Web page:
President Bush's new demand that an Israeli-Palestinian peace process begin with the establishment of a Palestinian democracy has met little resistance in Washington or in Ramallah, where authorities are busy organizing two sets of elections -- one for president and another for municipal offices -- in the next three weeks. But it is viewed with pervasive skepticism in a seemingly unlikely quarter: the Middle East's only current democracy, Israel.
At a conference of Israeli and American politicians and thinkers organized by the Brookings Institution's Saban Center this month, a mention of Bush's precondition prompted an outpouring of doubts from all sides of the Israeli political spectrum. Some said a genuine Palestinian democracy was unfeasible in the near future. Others dismissed Natan Sharansky, the Russian-refusenik-turned-Israeli-politician, who has done much to shape Bush's position, as an unrelenting hawk who touts democracy as a clever way of opposing all concessions to the Palestinians. Good questions rang out: Should Israel have refused to sign its peace treaties with Egypt and Jordan because they were not democracies? Can it afford to wait until the Palestinians reach Western levels of freedom, if the leaders who succeed Yasser Arafat offer to end violence and agree to a reasonable settlement?
(Brennan Linsley -- AP)
Some of the Israelis were particularly concerned by the possibility that the Palestinian presidential election scheduled for Jan. 9 would result in a victory for Marwan Barghouti, a 45-year-old West Bank militant now serving five life sentences in an Israeli prison for organizing violent attacks in the uprising that began four years ago. There was little doubt that a Barghouti defeat of Mahmoud Abbas, the 69-year-old interim leader who recently condemned armed resistance to Israel, would wreck the chances for a new peace process: Barghouti continues to defend violence as a legitimate means for forcing Israel out of the West Bank and Gaza Strip.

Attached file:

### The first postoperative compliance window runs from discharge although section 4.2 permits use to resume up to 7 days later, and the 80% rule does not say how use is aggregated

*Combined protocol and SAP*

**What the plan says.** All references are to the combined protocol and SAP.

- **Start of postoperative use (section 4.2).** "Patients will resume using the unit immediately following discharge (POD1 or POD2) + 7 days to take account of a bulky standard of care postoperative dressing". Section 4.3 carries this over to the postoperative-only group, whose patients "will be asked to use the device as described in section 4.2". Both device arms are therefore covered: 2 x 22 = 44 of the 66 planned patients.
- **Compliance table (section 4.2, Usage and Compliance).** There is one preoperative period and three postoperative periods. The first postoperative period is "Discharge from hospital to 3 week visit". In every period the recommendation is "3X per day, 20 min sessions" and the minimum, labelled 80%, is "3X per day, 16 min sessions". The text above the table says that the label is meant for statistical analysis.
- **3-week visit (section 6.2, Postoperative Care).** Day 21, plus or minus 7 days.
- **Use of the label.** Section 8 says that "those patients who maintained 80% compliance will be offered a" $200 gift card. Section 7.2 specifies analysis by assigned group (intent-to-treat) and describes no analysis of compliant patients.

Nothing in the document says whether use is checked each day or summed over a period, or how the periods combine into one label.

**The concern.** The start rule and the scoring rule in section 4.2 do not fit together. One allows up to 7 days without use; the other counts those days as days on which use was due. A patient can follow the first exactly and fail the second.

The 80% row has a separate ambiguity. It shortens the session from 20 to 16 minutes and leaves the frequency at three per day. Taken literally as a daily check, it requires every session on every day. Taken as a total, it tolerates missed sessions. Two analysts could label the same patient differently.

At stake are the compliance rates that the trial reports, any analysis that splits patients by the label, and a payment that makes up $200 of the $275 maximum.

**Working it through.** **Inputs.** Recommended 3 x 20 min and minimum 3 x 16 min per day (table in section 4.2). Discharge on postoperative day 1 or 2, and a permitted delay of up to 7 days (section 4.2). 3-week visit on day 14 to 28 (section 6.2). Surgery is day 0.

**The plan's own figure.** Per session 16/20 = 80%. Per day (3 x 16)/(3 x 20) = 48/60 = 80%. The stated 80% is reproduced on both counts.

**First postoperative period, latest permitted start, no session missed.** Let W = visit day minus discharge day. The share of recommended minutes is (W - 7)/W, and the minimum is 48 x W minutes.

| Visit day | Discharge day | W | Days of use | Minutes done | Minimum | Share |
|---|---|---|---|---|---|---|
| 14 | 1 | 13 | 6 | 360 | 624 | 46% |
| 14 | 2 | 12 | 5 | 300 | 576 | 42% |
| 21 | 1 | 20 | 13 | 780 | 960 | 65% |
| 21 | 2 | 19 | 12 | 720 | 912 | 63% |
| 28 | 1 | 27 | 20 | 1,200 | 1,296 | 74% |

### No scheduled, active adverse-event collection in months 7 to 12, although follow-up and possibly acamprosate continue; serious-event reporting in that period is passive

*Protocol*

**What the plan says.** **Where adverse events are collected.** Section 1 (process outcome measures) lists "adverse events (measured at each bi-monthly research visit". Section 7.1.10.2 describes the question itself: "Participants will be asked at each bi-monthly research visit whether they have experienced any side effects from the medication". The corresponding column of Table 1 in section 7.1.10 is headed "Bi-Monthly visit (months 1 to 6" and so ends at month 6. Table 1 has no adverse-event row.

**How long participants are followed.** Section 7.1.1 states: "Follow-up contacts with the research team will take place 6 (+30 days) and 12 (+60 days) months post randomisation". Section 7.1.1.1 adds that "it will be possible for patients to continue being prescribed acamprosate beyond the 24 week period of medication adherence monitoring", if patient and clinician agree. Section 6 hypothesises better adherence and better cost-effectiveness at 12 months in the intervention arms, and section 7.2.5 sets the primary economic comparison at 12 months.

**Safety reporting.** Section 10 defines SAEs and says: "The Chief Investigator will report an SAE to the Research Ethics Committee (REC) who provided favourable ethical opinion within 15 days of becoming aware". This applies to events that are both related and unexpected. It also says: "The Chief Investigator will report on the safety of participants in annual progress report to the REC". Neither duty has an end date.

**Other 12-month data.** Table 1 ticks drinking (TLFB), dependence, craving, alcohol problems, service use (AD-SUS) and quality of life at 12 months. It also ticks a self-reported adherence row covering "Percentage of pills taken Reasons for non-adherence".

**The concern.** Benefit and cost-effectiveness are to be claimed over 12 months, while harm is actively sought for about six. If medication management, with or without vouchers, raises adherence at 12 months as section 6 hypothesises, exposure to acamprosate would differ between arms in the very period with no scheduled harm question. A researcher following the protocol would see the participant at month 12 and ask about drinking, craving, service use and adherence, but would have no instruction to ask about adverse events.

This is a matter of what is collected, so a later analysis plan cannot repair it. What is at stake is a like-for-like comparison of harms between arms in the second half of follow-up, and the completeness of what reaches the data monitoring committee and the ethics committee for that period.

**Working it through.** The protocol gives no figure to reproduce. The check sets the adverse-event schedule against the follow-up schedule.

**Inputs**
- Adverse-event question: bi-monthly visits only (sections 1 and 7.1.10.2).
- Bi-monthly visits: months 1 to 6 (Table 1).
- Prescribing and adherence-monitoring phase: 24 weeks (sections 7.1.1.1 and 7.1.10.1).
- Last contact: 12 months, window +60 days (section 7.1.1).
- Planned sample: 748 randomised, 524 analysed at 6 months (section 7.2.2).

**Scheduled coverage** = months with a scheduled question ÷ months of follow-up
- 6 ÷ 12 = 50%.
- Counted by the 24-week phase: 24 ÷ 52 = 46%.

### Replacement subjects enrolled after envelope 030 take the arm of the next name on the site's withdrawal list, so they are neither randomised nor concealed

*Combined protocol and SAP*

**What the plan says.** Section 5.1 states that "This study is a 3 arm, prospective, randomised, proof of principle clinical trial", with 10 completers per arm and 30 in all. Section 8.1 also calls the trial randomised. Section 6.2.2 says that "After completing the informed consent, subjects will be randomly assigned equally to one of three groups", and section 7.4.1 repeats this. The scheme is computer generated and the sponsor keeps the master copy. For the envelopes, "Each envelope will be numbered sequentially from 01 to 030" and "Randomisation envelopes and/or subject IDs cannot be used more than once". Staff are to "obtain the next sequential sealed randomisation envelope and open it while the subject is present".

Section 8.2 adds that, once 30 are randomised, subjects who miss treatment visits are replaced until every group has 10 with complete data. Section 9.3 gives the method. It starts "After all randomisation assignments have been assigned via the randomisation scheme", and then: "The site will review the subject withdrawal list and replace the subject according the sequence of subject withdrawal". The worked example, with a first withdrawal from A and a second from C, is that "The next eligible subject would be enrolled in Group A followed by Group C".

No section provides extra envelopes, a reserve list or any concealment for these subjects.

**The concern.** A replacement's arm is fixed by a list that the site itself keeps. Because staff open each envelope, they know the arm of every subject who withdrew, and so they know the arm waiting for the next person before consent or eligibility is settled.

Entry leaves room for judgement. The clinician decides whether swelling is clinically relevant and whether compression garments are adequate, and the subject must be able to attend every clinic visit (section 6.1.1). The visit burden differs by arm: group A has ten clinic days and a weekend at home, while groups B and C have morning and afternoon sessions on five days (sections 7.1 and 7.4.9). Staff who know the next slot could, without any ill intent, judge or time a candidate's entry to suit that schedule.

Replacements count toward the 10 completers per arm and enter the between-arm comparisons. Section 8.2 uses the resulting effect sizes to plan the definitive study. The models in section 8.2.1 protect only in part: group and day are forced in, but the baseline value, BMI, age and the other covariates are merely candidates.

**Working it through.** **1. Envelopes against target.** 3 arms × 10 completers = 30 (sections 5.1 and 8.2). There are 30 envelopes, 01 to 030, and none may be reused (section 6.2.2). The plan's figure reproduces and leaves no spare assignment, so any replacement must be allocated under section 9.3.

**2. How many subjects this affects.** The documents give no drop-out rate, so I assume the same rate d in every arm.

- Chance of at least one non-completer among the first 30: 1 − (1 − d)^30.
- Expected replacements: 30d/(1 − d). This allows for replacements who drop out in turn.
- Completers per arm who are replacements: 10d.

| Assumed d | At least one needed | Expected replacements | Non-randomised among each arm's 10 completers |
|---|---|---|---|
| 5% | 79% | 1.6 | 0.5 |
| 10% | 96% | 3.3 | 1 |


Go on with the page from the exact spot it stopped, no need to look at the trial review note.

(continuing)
As it turns out, the Israelis needn't have worried. Last week Barghouti, under heavy pressure from the Palestinian political establishment, withdrew his candidacy. He thereby ensured that Abbas, who is regarded by both Bush and Israeli Prime Minister Ariel Sharon as an acceptable partner, will succeed Arafat as Palestinian president. He also made certain that the Jan. 9 election will not be a genuine contest between Palestine's hawks and doves but a cakewalk for the moderates.
Is this a good thing? If Bush decides that Abbas's prearranged landslide satisfies his political precondition, and commits his re-inaugurated administration to brokering a deal between Abbas and Sharon, then Barghouti's retreat may look fortunate. Most Israelis won't complain: In fact, they'll breathe a sigh of relief at having avoided an Arab and European campaign portraying a president-elect Barghouti as a Nelson Mandela and demanding his release.
The problem will come when and if Abbas and Sharon ever sit down to talk about the two-state solution Bush says he wants to achieve in the next four years. As he withdrew last week, Barghouti delivered a poison pill: a list of 18 demands on the Palestinian leadership. Most would kill any talks before they start, such as the stipulations that Israel withdraw from all Palestinian territories before negotiations begin, that there be no partial or temporary agreements, and that "the principle of armed resistance" be preserved.
Abbas would surely reject most of the list. What's more, had Barghouti made them his election platform, he might well have lost, though probably narrowly: pre-withdrawal polls showed the two leaders about even. But can Abbas afford to reject this militant agenda, which Barghouti portrays as the true legacy of Arafat, without the mandate he would have earned by winning a head-to-head contest?
Probably the new president will press ahead, but he will be weak -- and Barghouti, like the Islamic militants in Hamas, will portray him as unrepresentative of most Palestinians. Israelis will lose something, too. They won't know themselves whether the accommodating Abbas, who already has banished anti-Israeli incitement from Palestinian television and is pushing the militants to declare a cease-fire, represents his people -- or whether they still support the violence of Arafat and Barghouti. One American veteran of Mideast diplomacy counseled the Israelis at that Saban conference to hope for a Barghouti candidacy. "Let's find out," he said, "what's in Palestinian hearts." The truth could have been bitter, but it also could have been galvanizing. Now, we won't know it.